As part of my 2023 new year’s resolution, I resolved to publish at least one book tag per month. I nearly missed my book tag for February. And what fitting tag for the month than the February Book Tag which I first came across through Zezee at Zezee with Books. The February Book Tag was created by Lynn at Lynn’s Book Blog.

Without more ado, here is my version of the February Book Tag.

The Shortest Month Of The Year: A Short Story Or Novella That You Would Like Everyone To Know About

The Pearl by John Steinbeck

Recency is the one that is applied here. I really haven’t read that many short stories or novellas. However, the first title that came to mind was John Steinbeck’s The Pearl; I just published a Top Five Tuesday listing my five shortest books, and The Pearl was one of them. I read the book in 2015 (I think) and was my first foray into the works of the Nobel Laureate in Literature. The book was insightful and provided me the first glimpses into Steinbeck’s body of art. I think it is often overshadowed by Steinbeck’s more popular works like Of Mice and Men, The Grapes of Wrath, and even East of Eden.

Valentine’s Day: Your Favourite Romance Novel

Wuthering Heights by Emily Brontë

Another challenging question. The first name that came to mind was actually Nicholas Sparks but I am deviating from this train of thought by listing Emily Brontë’s Wuthering Heights instead. I did love this book even though it was rather dark; the romance story was rather tragic. On the other hand, Heathcliff was such a memorable character.

Leap Year — ‘One Ring To Rule Them All’ — The Year For Proposing: A Book With Your Favourite Couple

Rhett Butler and Scarlett O’Hara from Gone with the Wind by Margaret Mitchell

Again, another deviation from the typical I guess. Rhett and Scarlett left a deep impression on me. When I was reading the beloved literary classic, I knew there was something about them that made me root for them. Theirs was not a typical love story as it had an unusual start. They both had strong personalities which clash sometimes. It was their strong personalities that made me root for them.

Romeo: Could Be A Book Boyfriend, Could Be Your Favourite Male Character


Another unusual choice. But Heathcliff was such a memorable character that I often think about him even after reading Wuthering Heights. I get it, he is a character most love to have and hate to love but there was something about his imperfections that make him an interesting character study.

Juliet: Could Be A Book Girlfriend, Could Be Your Favourite Female Character

Hermoine Granger

This is a no-brainer for me. Ever since I watched Emma Watson portraying Hermoine Granger, I was already taken. I loved the character and Emma as well.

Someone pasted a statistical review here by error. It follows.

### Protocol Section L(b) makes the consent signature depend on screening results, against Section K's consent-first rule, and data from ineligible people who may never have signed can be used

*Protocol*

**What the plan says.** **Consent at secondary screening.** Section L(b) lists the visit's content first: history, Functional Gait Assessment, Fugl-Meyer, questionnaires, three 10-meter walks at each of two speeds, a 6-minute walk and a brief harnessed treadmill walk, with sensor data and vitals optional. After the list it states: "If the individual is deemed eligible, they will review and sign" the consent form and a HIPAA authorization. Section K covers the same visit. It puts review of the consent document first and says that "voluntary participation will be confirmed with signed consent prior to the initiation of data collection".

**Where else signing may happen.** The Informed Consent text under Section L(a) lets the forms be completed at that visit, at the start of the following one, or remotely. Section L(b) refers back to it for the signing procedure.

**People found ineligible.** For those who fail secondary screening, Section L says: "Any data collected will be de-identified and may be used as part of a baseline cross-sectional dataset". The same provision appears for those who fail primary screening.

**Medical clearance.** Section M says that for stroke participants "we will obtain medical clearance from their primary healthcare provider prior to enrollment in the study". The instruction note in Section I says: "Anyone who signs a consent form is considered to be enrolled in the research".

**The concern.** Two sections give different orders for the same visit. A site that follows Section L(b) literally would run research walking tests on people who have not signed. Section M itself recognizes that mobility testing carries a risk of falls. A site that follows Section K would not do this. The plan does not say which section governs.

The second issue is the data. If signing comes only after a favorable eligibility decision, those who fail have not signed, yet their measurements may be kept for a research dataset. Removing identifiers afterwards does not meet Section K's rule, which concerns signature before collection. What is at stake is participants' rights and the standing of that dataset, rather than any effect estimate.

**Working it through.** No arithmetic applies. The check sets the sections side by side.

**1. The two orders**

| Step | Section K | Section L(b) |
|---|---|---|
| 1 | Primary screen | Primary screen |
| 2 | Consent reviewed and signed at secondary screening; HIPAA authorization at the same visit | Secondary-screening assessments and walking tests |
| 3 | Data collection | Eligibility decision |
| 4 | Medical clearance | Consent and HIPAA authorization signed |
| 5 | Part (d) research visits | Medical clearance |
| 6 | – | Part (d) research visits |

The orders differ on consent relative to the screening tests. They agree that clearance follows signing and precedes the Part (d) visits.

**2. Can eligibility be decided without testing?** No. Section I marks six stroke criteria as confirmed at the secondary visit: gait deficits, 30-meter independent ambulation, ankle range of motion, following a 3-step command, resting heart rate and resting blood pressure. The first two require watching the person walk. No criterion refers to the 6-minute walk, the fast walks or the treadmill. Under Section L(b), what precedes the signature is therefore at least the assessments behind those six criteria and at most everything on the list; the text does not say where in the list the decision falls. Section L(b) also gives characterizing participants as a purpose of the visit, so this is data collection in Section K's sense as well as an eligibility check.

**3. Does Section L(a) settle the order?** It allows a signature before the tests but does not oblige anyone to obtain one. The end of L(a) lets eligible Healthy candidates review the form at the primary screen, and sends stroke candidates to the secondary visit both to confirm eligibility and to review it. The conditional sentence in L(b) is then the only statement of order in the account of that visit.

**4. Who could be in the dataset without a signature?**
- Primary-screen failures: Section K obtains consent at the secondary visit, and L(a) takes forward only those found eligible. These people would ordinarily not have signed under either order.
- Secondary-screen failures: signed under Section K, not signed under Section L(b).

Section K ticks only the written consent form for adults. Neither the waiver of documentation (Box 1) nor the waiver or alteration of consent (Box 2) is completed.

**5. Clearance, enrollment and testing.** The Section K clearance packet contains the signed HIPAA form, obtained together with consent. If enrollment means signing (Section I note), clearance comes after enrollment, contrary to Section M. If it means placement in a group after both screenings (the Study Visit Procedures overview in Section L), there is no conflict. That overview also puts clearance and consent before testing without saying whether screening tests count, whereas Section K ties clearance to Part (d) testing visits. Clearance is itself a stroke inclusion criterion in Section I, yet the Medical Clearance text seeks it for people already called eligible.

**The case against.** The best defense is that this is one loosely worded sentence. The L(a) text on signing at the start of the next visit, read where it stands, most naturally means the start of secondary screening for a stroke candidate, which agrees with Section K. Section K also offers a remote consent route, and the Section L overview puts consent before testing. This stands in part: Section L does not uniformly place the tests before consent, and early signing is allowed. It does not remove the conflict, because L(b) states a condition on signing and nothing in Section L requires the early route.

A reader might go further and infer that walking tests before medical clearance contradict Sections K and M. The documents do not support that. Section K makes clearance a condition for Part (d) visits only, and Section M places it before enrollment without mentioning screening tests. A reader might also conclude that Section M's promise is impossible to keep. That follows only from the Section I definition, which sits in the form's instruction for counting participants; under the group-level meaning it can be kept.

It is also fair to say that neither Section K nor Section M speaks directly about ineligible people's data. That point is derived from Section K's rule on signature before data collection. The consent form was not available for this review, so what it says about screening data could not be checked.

Love Triangle: Love It Or Hate It

Not really a fan of love triangles, especially if the love triangle is the only fixation of the book. However, when executed properly, I think a good love triangle can make the story engaging as it provides contrasts and textures.

Enemies to Lovers

Pride and Prejudice by Jane Austen

Like love triangles, I find the enemies-to-lovers trope a little trite. Occasionally, however, there are stories that just stand out. Pride and Prejudice by Jane Austen is one of those that easily stand out. There is a reason why the novel transcends time.

Sweet Like Chocolate: A Book That Is Positively Delicious

Crazy Rich Asians by Kevin Kwan

As a work of literature, Kevin Kwan’s Crazy Rich Asians pales in comparison to the books in this book tag. However, the book soars for its humorous and witty outlook on the lives of Asia’s high society. The book’s entertainment value makes up for its literary demerits.

A Rose By Any Other Name: A Book With A Romance That You Didn’t Expect

After racking up my brain, I really can’t think of a book with romantic overtones involving two characters whose love story caught me off-guard. It doesn’t help that I rarely read works of romance recently.

A Book That Broke Your Heart

The Kite Runner by Khaled Hosseini

For sure, any of Khaled Hosseini’s three novels are heartbreaking. He breaks the reader’s heart on two levels. The first one deals with his evocative image of his homeland. Afghanistan. It is heartbreaking to read about how it was before its landscape has been shattered by the attrition between the Taliban and the United States. The second level grapples with the personal. On both accounts, Hosseini leaves me in awe. Heartbroken but in awe. I hope he writes more novels in the future.

That concludes my February Book Tag. I hope you enjoyed it. As always, I am not going to tag anyone specifically but if this tag piqued your interest and you would want to do your own, please feel to do so. However, don’t forget to tag me so that I can go over your answers as well.